Ryanair has rejected the Advertising Standards Authority’s ruling against its Jab & Go advert. Despite calling the ruling ‘baseless,’ the airline has said that it will respect and comply with the authority’s order. The advert was being investigated for breaching the UK’s Advertising Standards Authority’s rules.
Airlines around the world are keen to recover as quickly as possible from their worst crisis to date. Many hope that the COVID-19 vaccine will mean that border restrictions will be relaxed, and passengers will be able to travel once more. The industry is currently at a standstill in Europe as the continent deals with its second wave.
Ryanair’s controversial ‘Jab & Go’ advert has been banned and must not run again in its current form. According to the Irish Times, the ASA ruled that the advertisement was likely to be interpreted as endorsing unconditional travel once a vaccine has been received.
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Commenting on the ruling, a Ryanair spokesperson said,
“The ASA’s ruling flies in the face of the UK’s successful vaccine rollout, however even though this ruling is baseless, Ryanair will comply with it, and the Jab & Go adverts will not run again.”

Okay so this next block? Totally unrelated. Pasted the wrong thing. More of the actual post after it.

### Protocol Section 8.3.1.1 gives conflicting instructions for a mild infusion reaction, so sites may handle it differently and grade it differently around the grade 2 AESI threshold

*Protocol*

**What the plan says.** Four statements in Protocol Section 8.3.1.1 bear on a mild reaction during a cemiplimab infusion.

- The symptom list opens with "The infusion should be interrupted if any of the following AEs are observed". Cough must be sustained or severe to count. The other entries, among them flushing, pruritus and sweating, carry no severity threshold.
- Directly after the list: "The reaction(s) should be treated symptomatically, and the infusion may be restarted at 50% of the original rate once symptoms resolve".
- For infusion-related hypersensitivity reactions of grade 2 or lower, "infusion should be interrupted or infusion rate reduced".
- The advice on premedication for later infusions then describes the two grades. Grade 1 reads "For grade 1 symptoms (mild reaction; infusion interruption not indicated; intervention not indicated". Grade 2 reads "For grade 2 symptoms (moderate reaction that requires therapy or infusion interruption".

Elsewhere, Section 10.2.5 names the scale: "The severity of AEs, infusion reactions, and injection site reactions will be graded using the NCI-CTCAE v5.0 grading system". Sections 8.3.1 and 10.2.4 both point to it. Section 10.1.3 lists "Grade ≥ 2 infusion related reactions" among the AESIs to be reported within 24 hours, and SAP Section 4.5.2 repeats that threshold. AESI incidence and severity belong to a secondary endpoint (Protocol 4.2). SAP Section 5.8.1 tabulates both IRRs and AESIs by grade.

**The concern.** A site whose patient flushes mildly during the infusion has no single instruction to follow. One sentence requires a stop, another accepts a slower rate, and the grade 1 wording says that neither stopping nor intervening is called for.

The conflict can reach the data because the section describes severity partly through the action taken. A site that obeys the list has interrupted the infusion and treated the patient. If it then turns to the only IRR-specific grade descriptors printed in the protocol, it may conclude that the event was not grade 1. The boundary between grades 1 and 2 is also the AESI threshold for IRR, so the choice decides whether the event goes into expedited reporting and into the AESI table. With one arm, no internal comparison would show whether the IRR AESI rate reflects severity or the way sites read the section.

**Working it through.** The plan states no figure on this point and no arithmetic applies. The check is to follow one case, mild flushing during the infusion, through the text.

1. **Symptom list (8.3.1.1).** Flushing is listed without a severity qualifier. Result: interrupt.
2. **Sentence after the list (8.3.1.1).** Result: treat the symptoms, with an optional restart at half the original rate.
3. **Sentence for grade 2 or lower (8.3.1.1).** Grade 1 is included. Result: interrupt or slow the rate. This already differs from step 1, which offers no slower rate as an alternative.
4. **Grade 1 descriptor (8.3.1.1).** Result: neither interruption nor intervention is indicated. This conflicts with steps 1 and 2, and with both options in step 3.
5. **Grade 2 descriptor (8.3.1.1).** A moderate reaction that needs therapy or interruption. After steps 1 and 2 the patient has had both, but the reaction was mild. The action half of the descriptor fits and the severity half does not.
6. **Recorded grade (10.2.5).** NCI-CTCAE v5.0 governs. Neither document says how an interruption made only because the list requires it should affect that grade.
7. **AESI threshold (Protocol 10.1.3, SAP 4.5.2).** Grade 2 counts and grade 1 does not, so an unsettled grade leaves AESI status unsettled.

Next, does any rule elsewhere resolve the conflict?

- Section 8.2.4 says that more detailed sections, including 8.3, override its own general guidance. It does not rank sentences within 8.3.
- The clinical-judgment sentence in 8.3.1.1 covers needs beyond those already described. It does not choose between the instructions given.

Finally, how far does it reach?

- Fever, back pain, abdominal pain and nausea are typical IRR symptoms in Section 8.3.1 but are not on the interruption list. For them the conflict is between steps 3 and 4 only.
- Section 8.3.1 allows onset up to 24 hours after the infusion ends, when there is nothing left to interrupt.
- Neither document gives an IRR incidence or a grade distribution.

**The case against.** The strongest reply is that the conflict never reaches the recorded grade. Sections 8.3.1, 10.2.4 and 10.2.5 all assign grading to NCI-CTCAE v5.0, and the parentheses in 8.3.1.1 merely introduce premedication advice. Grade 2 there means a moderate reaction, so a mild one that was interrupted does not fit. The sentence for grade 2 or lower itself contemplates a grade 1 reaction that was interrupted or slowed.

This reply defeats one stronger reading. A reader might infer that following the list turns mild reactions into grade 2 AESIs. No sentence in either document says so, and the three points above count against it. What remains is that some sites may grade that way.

The airline defended its advert as being both factual and accurate as it promotes bookings for Easter and Summer 2021 based on vaccines, “which is exactly what [Prime Minister] Boris Johnson has confirmed.”
The airline added that on the ASA’s ‘baseless claim,’ all advertising by airlines, tour operators, and travel agents regarding travel or holidays in Easter and Summer should also be banned. The airline did add that it respects the decision of the ASA regardless and will comply with it.
Will travel resume with a vaccine?
Many are hoping that a vaccine will pave the way to reenable travel. Travel bans and restrictions are currently being enforced to try and stop the importation of COVID-19 cases. This has been magnified by the emergence of new strains of COVID-19 in the UK, Ireland, South Africa, and Brazil.
Undoubtedly, the COVID-19 vaccine will help to break down the barriers currently being experienced when traveling internationally. For example, Romania has already exempted all those who have been vaccinated from quarantine.
Unfortunately, it will still be some time before most of the population is vaccinated, with those most likely to travel typically being further down priority lists. There also needs to be a way to ensure that vaccination records aren’t forged. As such, IATA has introduced a new travel pass tool that is being trialed with Etihad and Emirates. The EU is also discussing the idea of a vaccine passport.
Do you agree with Ryanair or the Advertising Standards Authority? Let us know what you think and why in the comments!